The whole of Europe is striving to raise the recycling rates of its nations, with a competition for excellence expressed in the quantity of waste selected and re-released on the market in the form of material before.
Italy is the first country in Europe in terms of quantities recycled with 79.3%, according to the Symbola Foundation's GreenItaly report, followed by France at 55.8%, with a European average at 39.2%.
In some countries, such as the United Kingdom, there are inconsistencies, according to local observers, both in terms of counting systems for recycled percentages and disposal systems some waste.
Indeed, a survey by Channel 4's Dispatches program in the United Kingdom reveals that 11% of British household waste, collected for recycling, is sent to incineration plants instead of being reused or recycled. Total carbon emissions from incineration have now exceeded those from coal.
Up until the mid-1990s the UK sent 90 per cent of its waste to landfill, which is an easy and cheap way to dispose of waste. The UK government then introduced a landfill tax making disposal through this channel much more expensive, so the market found an alternative. The solution was "energy from waste", where waste is burned to produce electricity.
In 2008 the UK government set the goal of recycling 50% of household waste by 2020, but in the last five years the recycling rate has stopped at 45%.
One of the UK's foremost recycling experts, Professor Karl Williams, Director of Waste Management at the University of Central Lancashire, also expressed serious doubts. on this figure: "It is not a real figure, because when we talk about recycling rates we are only talking about collection rates.
So the way we count the recycling data, at the moment, is expressed through the amount of material we collect from the families, this is then measured and weighed, transforming this value as data on recycling".
Studies show that more than 50% of what people put in their waste could be recycled or composted if proper sorting was done.
What they are burning are precious resources
Proponents of incineration say this is a sustainable solution to the waste problem, preventing millions of tons from going to landfills. The justification for them is "that we do not currently have sufficient facilities to recycle all plastic".
“According to them, we have a lot of waste that we cannot manage, apart from landfilling. Therefore, it makes sense to burn them for energy instead of burning other types of fossil fuels, ”says Professor Williams.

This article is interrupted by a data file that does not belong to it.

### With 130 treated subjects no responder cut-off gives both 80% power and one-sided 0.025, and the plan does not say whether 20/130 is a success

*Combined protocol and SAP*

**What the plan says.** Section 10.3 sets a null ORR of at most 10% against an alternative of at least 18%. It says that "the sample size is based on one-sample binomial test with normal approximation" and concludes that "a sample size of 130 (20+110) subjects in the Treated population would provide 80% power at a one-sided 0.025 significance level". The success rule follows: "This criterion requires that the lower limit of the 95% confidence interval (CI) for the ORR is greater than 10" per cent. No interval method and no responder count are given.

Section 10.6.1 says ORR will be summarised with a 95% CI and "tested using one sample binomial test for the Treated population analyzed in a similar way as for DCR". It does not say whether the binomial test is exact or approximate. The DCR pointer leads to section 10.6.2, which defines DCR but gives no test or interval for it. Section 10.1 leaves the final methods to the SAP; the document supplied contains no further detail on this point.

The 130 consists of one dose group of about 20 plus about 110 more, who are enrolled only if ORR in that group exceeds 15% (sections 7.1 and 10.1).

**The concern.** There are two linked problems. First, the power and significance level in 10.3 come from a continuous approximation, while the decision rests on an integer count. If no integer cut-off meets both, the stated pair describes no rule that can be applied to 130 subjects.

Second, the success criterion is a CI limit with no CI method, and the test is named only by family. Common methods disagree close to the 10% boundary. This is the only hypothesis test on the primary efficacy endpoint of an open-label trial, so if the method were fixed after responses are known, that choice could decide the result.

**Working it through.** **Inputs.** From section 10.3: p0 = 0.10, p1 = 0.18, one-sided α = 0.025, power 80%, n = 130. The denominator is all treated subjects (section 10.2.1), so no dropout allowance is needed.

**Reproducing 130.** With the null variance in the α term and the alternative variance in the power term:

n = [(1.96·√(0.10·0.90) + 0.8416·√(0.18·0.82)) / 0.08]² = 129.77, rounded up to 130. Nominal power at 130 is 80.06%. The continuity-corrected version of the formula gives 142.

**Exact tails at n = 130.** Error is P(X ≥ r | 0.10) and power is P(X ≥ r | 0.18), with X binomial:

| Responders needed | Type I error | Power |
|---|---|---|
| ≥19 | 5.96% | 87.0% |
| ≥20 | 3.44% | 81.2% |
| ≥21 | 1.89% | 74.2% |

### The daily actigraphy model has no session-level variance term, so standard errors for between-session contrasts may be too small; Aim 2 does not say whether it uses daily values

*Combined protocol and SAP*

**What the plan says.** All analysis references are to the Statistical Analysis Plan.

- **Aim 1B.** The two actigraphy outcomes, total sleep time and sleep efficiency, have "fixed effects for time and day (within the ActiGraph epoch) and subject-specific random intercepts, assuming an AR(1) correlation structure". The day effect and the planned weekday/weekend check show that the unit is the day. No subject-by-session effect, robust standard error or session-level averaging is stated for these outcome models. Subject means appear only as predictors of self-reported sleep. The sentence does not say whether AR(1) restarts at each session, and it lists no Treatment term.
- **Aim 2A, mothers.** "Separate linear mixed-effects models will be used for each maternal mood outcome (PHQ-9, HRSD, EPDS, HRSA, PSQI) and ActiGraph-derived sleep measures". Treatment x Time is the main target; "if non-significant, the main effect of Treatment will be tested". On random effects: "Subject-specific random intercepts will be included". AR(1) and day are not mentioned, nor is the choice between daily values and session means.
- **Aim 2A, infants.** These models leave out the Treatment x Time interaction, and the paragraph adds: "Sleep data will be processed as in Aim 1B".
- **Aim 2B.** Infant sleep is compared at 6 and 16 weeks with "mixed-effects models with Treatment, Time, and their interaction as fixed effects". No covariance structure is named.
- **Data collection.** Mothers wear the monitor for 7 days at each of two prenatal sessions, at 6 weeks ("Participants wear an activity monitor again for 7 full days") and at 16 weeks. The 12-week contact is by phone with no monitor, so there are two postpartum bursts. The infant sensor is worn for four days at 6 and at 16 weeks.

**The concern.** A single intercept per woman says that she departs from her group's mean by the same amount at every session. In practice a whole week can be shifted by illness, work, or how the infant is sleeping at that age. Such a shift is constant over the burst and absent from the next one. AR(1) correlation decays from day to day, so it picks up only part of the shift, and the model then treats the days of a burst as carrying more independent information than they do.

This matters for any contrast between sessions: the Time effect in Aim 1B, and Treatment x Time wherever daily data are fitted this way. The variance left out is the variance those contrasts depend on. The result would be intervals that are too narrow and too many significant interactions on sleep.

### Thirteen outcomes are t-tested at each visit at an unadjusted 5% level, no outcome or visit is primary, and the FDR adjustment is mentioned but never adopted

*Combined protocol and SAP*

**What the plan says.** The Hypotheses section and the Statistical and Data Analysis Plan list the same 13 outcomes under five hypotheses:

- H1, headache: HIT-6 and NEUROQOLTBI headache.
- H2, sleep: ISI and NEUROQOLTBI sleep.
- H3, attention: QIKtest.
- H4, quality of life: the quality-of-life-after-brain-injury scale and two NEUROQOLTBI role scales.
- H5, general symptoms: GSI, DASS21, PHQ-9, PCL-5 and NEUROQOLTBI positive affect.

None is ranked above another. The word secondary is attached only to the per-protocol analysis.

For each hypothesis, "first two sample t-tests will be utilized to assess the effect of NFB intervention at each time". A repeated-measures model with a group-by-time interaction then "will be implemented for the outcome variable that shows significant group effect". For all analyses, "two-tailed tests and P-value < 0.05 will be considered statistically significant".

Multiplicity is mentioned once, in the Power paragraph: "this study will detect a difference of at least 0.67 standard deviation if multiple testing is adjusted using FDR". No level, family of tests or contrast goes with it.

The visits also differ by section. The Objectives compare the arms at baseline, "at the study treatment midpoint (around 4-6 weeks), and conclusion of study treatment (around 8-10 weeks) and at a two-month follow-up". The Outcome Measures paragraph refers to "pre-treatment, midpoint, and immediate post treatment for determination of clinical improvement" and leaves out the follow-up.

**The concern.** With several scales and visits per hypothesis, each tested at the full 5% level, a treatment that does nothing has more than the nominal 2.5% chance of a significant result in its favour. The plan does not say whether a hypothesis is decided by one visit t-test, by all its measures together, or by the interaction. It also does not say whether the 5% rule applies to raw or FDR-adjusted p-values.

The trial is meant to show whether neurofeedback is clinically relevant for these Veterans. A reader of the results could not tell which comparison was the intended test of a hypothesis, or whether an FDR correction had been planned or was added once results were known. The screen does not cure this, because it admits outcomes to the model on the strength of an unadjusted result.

But Georgia Elliott-Smith, an environmental engineer, believes more could be done to stop the burning of recyclable materials: “The reality is that around 60 percent of what goes into these waste incinerators in the UK may be recyclable.
It is therefore essential to understand that what they are burning are precious resources that should remain in the economy, be recycled, reused and not and burned.
At the moment, the recycling targets assigned to each local waste authority are not achieved, but, at the same time, there are no penalties for failure to achieve of the objectives assigned ".
The growth of waste-to-energy plants has created a swirling input market, which must ensure fuel to burn to plants with the need to continuously generate waste.
Total carbon emissions from incineration have exceeded those of coal
Carbon emissions, C02, are one of the main drivers of climate change, which is why there has been a shift away from energy created with coal, however, more incinerators that generate energy mean a constant increase in C02.
Data for 2019 shows that the UK's 48 incinerators emitted a total of around 12.6 million tonnes of CO2.
By comparison, the declining coal sector produced 11.7 million tons of CO2. All energy producers have to publish their total carbon dioxide emissions, but the incineration industry only needs to take C02 from burning fossil waste such as plastics into account.
So they don't have to report emissions from sources like food and garden waste, known as biogenic CO2. Environmental activists claim this is "creative carbon accounting".
“At the moment waste incinerators are completely excluded from any type of carbon tax. They pay no tax on the fuel they receive, which is waste, and they pay no tax on the emissions they create, so they have this double economic benefit that makes them profitable, affordable and profitable, ”says environmental engineer Georgia Elliott-Smith.
Automatic translation. We apologize for any inaccuracies. Original article in Italian.